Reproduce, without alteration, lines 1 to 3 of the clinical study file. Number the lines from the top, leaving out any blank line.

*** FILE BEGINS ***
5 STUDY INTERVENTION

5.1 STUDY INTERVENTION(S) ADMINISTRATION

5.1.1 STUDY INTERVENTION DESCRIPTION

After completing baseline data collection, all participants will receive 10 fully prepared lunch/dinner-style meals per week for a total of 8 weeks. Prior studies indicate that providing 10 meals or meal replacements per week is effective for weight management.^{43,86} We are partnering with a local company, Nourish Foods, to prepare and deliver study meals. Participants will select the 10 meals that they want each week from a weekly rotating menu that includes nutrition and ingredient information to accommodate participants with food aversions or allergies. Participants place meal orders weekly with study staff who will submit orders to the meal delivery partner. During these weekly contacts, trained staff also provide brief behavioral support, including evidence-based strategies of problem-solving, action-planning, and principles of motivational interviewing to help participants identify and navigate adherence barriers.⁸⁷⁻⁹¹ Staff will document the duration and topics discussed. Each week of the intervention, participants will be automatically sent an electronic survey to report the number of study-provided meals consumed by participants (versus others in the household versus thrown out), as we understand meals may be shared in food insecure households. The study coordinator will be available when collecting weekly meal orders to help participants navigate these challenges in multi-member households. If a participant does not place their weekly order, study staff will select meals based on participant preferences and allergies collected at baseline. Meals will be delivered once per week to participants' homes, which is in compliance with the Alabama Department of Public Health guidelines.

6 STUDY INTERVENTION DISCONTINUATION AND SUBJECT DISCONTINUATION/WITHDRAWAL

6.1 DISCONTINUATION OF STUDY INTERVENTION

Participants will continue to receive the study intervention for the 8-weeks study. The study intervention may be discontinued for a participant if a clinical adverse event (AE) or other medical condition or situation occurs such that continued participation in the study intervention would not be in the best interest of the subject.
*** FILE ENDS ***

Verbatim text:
5 STUDY INTERVENTION

5.1 STUDY INTERVENTION(S) ADMINISTRATION

5.1.1 STUDY INTERVENTION DESCRIPTION